Endowment adds fintech companies, slashes EQT in fourth quarter
The changes were reflected in Yale’s latest SEC filing.
Tim Tai, Staff Photographer
In the final months of 2021, the Yale endowment added two financial technology companies and a natural gas company to its portfolio while significantly decreasing its holdings in EQT Corporation, an American energy company, according to its latest SEC filing.
In one of the biggest moves of the quarter, Yale decreased its holdings in EQT Corporation, an energy company that focuses on hydrocarbon exploration and pipeline transport. The total value of the University’s holdings in EQT Corporation dropped from $263 million to $70 million, marking a 73 percent decrease. At the same time, however, Yale also acquired shares totalling $41 million in Antero Resources Corporation, a natural gas and oil company whose ties to Yale have drawn criticism from climate justice groups Fossil Free Yale and the Endowment Justice Coalition in the past.
The changes were reported in Yale’s latest SEC filing. Every quarter, the Securities and Exchange Commission requires institutional investment managers that manage over $100 million to disclose qualifying public security holdings via Form 13F. Yale is not required to report securities for which it holds fewer than 10,000 shares and less than $200,000 in aggregate fair market value. The fourth quarter ended on Dec. 31, and Yale filed the report on Feb. 14, although the filing contains a disclaimer from the SEC that “the reader should not assume that the information is accurate and complete.” University officials declined a request for comment about the filing, citing University policy not to comment on investments.
“Energy stocks have been among the best-performing stocks over the past year,” John Longo, a professor at Rutgers University, wrote in an email to the News. “In an inflationary environment, commodities typically perform well.”
Oil and natural gas are among the most common commodities. Commodity prices have risen recently and are also much more volatile due to uncertainty regarding sanctions on Russia, according to James Huang SOM ’22 and Gurkamal Pannu SOM ’24, who lead the investment research newsletters for the Yale School of Management’s Investment Management Club. This makes the trade-off for direct investments in commodities less favorable, they said. Huang and Pannu are not affiliated with the Yale Investments Office.
Longo added that fixed income investments — which include United States Treasury bonds — are becoming “less attractive” because the bond yields risk underperforming inflation. The latest Consumer Price Index reflected 7.5 percent inflation over the past year. To counter this inflation, the Federal Reserve typically exercises contractionary monetary policy and raises interest rates. Longo said that when interest rates are rising, “value stocks” from established companies with strong cash flows tend to perform especially well.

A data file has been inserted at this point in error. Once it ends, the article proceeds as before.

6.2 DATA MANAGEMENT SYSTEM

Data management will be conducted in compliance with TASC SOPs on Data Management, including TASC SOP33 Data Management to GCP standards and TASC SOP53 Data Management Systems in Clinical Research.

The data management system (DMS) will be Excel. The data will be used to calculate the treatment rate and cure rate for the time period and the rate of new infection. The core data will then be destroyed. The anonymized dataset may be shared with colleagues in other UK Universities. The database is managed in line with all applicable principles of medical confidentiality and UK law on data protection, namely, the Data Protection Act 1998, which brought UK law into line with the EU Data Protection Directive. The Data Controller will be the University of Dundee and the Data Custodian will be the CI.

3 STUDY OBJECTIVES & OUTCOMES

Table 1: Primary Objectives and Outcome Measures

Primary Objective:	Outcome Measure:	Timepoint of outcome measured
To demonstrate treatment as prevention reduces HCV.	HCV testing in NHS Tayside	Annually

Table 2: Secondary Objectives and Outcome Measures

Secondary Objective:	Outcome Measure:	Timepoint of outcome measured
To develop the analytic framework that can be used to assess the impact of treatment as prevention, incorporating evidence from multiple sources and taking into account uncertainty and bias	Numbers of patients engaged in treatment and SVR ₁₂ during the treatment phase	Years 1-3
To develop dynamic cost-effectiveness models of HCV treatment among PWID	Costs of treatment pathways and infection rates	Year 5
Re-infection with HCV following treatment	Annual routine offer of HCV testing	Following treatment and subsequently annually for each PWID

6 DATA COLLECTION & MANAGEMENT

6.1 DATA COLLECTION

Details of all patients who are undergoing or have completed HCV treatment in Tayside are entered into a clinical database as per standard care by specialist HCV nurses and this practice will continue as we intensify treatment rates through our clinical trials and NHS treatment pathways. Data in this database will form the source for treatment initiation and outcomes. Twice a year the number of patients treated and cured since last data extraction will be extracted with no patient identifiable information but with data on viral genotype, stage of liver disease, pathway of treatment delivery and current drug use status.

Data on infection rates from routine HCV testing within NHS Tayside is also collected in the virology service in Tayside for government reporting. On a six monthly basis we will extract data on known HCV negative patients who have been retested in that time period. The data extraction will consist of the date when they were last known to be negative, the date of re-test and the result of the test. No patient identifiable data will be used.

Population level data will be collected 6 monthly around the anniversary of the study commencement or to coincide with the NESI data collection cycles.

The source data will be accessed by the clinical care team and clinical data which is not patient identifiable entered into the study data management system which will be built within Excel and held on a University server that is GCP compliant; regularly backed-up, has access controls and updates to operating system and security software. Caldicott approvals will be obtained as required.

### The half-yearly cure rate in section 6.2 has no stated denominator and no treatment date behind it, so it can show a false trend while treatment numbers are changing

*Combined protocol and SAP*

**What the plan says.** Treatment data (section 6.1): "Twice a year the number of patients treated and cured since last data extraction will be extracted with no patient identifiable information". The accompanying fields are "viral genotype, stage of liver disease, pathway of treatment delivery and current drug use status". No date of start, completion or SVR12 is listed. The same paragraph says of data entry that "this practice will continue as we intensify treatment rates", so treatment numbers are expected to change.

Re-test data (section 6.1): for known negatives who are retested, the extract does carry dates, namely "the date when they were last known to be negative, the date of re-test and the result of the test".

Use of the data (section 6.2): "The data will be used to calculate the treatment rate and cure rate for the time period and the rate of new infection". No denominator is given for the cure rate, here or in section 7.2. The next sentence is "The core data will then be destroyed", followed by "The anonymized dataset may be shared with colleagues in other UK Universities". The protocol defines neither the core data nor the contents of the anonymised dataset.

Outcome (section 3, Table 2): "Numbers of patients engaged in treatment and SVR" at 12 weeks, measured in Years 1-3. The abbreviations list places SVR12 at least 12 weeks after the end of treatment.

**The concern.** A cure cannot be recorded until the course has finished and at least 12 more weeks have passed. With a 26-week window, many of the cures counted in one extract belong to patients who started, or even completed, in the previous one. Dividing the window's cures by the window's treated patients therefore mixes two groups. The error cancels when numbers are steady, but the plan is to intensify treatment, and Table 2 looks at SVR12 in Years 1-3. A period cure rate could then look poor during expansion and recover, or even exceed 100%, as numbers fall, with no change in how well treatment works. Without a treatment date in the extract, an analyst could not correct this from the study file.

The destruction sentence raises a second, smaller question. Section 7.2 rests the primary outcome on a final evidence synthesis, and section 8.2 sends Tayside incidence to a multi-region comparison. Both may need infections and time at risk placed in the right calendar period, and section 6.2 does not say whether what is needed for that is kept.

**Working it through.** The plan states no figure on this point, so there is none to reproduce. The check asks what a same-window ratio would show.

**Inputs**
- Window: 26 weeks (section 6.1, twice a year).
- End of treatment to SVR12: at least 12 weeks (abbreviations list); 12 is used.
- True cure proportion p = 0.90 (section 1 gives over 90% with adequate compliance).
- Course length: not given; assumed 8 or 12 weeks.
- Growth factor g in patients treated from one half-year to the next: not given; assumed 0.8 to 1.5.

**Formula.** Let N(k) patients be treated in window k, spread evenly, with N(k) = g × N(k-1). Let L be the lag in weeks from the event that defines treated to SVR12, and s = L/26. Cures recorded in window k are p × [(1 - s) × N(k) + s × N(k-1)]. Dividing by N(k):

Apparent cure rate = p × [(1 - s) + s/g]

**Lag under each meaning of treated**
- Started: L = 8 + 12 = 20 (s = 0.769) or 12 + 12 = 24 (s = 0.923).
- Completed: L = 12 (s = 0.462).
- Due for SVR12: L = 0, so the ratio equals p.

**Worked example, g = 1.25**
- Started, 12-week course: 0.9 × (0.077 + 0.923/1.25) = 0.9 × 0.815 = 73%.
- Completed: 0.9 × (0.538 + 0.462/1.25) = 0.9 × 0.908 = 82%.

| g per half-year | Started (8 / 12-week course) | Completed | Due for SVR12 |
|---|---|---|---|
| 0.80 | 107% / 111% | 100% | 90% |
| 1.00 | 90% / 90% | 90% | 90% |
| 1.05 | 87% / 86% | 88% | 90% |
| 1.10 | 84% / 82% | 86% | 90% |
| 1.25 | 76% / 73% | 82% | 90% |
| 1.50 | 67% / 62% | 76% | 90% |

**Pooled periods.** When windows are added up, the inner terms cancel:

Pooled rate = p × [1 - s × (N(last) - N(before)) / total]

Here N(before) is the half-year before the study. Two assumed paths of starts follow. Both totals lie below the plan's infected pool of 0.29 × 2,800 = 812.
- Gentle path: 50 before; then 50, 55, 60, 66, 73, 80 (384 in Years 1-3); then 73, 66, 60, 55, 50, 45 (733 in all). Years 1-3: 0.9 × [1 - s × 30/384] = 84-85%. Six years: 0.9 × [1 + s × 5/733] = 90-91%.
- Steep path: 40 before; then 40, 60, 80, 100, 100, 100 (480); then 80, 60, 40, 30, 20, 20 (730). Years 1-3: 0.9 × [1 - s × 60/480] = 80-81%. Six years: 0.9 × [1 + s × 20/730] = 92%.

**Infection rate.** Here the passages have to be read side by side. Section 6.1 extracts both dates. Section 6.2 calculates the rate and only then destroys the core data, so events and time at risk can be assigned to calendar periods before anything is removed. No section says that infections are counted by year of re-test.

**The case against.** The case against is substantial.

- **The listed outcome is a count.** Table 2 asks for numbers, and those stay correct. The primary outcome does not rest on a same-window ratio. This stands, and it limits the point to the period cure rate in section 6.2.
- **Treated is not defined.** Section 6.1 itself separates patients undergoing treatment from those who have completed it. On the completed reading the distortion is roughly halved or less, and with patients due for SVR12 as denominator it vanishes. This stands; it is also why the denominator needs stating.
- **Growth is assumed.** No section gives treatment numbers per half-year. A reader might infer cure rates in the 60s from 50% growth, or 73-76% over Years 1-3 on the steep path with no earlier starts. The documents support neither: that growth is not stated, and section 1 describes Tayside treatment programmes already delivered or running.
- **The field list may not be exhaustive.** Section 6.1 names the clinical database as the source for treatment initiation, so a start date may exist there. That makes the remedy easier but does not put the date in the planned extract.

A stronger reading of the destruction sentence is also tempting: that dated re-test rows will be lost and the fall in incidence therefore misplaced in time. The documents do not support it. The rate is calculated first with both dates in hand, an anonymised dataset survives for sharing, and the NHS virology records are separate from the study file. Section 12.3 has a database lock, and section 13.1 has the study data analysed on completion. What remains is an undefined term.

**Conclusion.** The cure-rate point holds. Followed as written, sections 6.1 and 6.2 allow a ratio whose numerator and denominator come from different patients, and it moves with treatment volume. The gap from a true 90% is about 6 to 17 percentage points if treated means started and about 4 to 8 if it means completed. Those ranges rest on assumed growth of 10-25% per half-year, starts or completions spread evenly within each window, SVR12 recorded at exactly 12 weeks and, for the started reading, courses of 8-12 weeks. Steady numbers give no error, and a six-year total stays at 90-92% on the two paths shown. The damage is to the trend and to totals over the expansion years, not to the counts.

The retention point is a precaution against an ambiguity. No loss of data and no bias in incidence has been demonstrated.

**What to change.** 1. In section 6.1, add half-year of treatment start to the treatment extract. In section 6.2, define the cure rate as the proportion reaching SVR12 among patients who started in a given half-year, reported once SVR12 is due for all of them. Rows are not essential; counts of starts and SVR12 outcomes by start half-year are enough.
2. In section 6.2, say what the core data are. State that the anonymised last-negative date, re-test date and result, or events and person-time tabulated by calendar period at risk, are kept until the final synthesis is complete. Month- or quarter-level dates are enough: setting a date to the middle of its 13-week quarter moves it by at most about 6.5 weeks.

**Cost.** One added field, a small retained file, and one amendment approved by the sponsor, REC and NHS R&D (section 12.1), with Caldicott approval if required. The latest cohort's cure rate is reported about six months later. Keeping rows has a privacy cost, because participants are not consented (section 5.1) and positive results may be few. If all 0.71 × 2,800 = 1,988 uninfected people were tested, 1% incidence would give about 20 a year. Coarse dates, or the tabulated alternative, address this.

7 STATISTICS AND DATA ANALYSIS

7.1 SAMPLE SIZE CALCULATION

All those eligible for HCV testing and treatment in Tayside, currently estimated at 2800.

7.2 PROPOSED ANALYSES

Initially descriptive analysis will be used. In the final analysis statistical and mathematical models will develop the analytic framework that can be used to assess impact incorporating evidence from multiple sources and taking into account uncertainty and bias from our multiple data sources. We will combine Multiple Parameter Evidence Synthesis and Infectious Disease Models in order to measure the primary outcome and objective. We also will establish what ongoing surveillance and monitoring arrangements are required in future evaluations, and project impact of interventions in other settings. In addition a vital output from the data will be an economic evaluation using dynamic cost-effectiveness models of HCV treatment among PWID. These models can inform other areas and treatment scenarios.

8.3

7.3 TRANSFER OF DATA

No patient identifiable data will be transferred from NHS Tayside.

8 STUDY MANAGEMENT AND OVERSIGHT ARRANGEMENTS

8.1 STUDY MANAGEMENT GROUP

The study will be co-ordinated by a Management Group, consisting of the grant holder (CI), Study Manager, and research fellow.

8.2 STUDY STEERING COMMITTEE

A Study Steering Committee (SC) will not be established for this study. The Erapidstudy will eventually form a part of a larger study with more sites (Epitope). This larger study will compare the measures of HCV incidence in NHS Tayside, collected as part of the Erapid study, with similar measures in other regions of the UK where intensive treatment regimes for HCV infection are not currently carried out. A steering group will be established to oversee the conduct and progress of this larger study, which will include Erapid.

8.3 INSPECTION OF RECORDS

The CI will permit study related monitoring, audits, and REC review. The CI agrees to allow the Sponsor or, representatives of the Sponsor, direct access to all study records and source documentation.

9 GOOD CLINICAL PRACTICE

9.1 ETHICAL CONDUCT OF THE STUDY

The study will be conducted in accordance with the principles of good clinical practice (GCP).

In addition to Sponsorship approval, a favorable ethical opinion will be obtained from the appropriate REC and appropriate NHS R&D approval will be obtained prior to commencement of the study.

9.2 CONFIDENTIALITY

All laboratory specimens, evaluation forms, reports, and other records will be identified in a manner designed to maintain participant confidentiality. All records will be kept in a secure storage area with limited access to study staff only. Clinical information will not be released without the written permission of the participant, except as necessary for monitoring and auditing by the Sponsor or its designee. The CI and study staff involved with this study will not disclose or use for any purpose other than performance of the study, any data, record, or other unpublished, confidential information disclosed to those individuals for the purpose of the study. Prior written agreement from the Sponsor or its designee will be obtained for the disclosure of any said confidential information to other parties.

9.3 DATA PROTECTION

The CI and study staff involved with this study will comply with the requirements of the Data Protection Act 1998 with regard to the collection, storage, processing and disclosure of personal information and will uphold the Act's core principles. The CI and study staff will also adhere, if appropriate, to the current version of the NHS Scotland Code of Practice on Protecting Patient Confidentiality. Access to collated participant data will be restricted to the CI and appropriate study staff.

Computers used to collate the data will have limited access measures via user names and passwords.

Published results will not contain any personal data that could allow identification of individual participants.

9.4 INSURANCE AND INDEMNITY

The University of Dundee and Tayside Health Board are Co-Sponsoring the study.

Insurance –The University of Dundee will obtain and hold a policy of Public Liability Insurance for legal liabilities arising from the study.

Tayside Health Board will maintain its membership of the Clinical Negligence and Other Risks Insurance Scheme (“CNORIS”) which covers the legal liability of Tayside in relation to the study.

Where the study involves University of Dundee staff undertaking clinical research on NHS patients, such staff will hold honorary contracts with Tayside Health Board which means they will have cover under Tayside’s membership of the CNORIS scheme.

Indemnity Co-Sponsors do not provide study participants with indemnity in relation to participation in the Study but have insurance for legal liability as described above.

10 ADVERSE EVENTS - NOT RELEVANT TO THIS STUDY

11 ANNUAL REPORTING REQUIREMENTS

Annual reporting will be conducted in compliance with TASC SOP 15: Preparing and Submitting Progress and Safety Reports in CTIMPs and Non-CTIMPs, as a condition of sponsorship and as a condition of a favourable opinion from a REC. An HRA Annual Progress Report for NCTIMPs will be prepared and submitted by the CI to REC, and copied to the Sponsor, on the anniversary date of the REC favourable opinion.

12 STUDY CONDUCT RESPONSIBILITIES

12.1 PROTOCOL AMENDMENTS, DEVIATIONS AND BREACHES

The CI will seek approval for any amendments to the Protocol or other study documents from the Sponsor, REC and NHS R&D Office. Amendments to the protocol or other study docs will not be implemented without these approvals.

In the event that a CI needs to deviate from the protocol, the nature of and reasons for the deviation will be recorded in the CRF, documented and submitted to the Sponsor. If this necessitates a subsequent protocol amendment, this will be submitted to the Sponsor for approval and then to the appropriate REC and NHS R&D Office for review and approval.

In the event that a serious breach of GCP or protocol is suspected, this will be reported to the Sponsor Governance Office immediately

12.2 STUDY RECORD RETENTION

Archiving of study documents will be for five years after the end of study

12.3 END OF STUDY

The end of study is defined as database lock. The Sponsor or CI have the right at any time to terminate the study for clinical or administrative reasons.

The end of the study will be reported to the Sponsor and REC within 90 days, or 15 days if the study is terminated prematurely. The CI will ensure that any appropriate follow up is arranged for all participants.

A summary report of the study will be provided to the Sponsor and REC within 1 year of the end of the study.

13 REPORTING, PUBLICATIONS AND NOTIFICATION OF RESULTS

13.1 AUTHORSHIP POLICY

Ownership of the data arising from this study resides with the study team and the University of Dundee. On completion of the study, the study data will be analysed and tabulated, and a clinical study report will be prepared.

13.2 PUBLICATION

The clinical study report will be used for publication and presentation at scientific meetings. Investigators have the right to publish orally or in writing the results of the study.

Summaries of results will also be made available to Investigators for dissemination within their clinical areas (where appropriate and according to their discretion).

In addition to Antero, two financial technology companies were added to the portfolio: Docusign and Flywire. Yale acquired shares worth $5.7 million of Docusign, an e-signature company, and $6.2 million worth of Flywire Corporation, a company that focuses on e-payments.
“The financial payment systems of the world are being rewired with the help of financial technology firms,” Longo wrote. “The pandemic has accelerated this shift with firms, such as DocuSign, PayPal and Block leading the charge. These e-payment firms offer a fast and convenient way to send money and engage in transactions, especially remotely, so they are likely to continue to grow.”
The report also revealed that Yale no longer holds shares of Pubmatic Inc., Amplitude Inc., Illumina Inc., Warby Parker Inc. and Stitch Fix Inc, which were previously in the portfolio according to the third quarter report. Furthermore, between the third-quarter filing and the fourth-quarter filing, Yale’s holdings in the Vanguard FTSE Emerging Markets ETF and Vanguard FTSE Europe ETF decreased by $91 million and $20 million, respectively. Unlike stocks issued by corporations, index funds are portfolios of securities that are designed to follow the growth of a specific financial market index.
According to the 2020 Yale endowment report — the latest year with data available — the Yale Investments Office allocates 2.3 percent of the endowment to domestic equities, which are securities that are publicly traded on the U.S. stock market. The report furthers that Yale’s domestic equity portfolio has posted returns of 9.7 percent per year over the past 20 years. In comparison, the S&P 500 return for the same time period was 7.45 percent, or 5.3 percent when adjusted for inflation.
In a previous interview with the News, Sarah Reed, general counsel at RA Capital Management, explained that endowments have the ability to allocate greater percentages of their portfolio to more illiquid asset classes, such as private equity and venture capital.
“Anybody who is managing an endowment wants to allocate some part of their endowment to very high risk, potentially high return, investments, that’s just part of good portfolio management,” Reed said. “And also, the longer your time horizon is, the more you can allocate to those illiquid asset classes.”
Endowment expert Charles Skorina similarly added that, in an attempt to outperform public markets, endowments may choose to invest more in private equity and venture capital, which are more illiquid and can yield higher returns.
In 2020, 22.6 percent of Yale’s endowment was invested into venture capital and 15.8 percent was invested into leveraged buyouts.